With digital now shorthand for many aspects of what is becoming a mainstream movement across the spectrum of industry and the public sector, business is changing fast.
The world of business, in particular, is resolving into two camps: Those with digital technology in their DNA and those threatened by digital competitors.
Those with ‘digital DNA’ are aggressively disrupting traditional industries and business models – from banking and retail to transport and accommodation. They focus on owning the interface and redefining the customer experience – using applications and data to change the way customers interact with a service or product.
Along the way, they are transforming the cost of doing business. Starting with digitally enabled business processes and using them to scale their organisations, means they can serve more customers and geographies – and generate more revenues than non-digital businesses could achieve without massive infrastructure investment.
Given the massive rewards that can be reaped, it’s no great surprise to see Fintech, Healthtech, Edtech, Energytech, Drivertech and all manner of other xtech companies springing up around the world.
The organisations threatened by these new digital competitors, meanwhile, are now scrambling to find the digital services and applications that will disrupt and transform their own industry, existing business model or business processes. They are seeking to create new products, customer experiences and revenue streams, while operating their organisations at lower costs – ultimately to create more profit or consume less tax-payer resources.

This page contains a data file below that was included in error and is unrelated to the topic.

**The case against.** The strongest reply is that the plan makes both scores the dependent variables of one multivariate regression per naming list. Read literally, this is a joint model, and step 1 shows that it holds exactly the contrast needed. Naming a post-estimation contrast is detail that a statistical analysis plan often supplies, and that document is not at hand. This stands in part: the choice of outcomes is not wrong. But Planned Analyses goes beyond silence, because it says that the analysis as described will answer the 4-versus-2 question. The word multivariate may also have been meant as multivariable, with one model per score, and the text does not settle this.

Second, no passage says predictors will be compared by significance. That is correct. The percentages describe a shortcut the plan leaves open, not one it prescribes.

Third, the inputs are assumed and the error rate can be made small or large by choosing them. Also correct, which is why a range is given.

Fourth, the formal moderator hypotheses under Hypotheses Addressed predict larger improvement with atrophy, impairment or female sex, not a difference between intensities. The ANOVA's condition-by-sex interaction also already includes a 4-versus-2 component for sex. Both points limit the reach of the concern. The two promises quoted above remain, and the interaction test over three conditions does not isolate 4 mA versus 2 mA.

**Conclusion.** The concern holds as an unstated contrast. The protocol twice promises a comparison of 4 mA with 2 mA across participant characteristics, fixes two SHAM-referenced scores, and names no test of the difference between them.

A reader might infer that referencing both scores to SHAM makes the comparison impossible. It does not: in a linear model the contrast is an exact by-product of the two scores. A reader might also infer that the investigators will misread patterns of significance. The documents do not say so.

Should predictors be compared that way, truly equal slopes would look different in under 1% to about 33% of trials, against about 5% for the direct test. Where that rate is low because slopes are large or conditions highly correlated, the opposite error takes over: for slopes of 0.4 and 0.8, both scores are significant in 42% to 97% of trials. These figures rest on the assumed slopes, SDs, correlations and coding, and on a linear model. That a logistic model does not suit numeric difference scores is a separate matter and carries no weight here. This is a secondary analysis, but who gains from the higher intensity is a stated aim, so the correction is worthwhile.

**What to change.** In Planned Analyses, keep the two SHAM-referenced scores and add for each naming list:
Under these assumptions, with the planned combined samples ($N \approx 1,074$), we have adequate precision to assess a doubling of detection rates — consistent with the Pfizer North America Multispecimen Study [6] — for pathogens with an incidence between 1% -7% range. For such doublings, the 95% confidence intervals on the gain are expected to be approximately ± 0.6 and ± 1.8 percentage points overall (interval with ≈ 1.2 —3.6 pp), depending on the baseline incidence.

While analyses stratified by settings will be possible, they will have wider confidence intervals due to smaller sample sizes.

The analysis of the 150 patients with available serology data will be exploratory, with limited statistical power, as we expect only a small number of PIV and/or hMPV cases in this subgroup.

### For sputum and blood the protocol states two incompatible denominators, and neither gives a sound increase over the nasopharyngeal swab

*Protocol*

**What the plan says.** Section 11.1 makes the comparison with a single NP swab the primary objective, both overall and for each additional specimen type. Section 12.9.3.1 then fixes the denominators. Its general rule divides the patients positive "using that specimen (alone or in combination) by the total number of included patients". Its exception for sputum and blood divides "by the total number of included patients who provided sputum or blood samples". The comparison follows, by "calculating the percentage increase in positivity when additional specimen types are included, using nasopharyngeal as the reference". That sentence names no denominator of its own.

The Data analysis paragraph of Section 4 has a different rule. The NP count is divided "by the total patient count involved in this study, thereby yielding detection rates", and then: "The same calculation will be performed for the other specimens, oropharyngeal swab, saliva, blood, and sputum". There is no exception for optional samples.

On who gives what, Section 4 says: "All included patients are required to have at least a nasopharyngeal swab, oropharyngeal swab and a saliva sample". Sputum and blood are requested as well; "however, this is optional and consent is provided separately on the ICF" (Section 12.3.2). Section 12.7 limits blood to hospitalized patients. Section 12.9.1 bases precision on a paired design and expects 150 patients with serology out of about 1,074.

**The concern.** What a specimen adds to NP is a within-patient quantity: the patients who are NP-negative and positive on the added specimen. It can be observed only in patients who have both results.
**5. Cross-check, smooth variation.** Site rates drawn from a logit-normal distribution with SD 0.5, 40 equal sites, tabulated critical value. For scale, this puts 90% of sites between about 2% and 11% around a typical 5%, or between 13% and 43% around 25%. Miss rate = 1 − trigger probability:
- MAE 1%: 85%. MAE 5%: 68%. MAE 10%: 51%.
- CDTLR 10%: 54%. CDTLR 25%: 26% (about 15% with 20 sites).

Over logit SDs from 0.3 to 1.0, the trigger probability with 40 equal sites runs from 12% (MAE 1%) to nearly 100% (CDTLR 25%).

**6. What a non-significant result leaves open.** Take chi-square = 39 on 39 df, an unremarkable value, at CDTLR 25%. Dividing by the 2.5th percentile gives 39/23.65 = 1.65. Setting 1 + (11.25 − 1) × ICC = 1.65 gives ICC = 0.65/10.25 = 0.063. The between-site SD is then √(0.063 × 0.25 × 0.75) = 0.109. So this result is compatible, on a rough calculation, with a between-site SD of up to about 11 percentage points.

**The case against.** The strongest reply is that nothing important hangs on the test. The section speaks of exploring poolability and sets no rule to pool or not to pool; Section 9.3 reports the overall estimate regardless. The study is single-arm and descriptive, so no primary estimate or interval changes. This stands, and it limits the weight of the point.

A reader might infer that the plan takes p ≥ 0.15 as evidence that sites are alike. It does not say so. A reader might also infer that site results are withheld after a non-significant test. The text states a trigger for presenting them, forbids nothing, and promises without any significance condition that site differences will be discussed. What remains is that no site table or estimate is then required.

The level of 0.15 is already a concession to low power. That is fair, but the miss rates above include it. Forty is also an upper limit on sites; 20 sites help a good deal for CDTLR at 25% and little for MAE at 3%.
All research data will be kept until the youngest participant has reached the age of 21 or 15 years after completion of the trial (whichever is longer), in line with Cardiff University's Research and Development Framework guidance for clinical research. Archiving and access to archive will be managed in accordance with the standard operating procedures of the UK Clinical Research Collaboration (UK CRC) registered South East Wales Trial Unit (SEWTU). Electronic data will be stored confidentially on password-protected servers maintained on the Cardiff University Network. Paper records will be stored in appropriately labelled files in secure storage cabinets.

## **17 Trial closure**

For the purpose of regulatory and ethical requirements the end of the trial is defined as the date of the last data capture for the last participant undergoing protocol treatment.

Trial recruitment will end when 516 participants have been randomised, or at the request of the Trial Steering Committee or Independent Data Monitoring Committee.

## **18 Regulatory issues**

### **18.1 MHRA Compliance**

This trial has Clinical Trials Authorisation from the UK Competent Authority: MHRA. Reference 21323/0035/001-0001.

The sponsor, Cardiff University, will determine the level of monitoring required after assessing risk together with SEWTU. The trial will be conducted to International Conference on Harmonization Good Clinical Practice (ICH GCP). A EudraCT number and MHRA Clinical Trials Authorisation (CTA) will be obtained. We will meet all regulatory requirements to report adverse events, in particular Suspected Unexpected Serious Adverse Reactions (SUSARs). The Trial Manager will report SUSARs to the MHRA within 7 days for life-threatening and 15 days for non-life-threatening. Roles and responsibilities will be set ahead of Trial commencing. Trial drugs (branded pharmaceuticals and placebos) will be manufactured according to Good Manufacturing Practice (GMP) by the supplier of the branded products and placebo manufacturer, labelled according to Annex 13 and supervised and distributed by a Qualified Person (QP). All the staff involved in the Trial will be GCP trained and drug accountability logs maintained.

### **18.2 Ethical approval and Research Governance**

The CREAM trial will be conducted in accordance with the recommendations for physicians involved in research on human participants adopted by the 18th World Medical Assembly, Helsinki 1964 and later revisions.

Digital innovation is, however, far more challenging for existing organisations of scale than it is for a startup.
These traditional businesses are built on decades of investment in people, processes and technology, all of which define how the organisation works. Digital innovation, then, must be supported by a modernisation of skills, processes and platforms. From the technology that underpins current IT delivery, to the core business processes, and in many cases the underlying culture of those organisations.
Quite simply, ‘going digital’ doesn’t simply mean developing a new mobile app and presenting it to your existing customers. A retail bank or government service moving online or mobile, must also modernise the processes, systems, platforms and operations that make these new experiences reliable, scalable and secure. New digital on old business processes, technology or operational models simply isn’t going to work.
In many cases, that transformation starts with organisational change. For instance, many businesses are hiring Chief Digital Officers or Chief Data Officers to drive digital and data innovation, and most now see line of business executives driving their own digital innovation projects.
These new digital leaders are already driving big change – they are creating a new dynamic and taking more ownership for defining, buying and paying for many existing and a growing new range of IT services.
We’ll look in detail at exactly how they are changing business through digital enablement in part two of this series.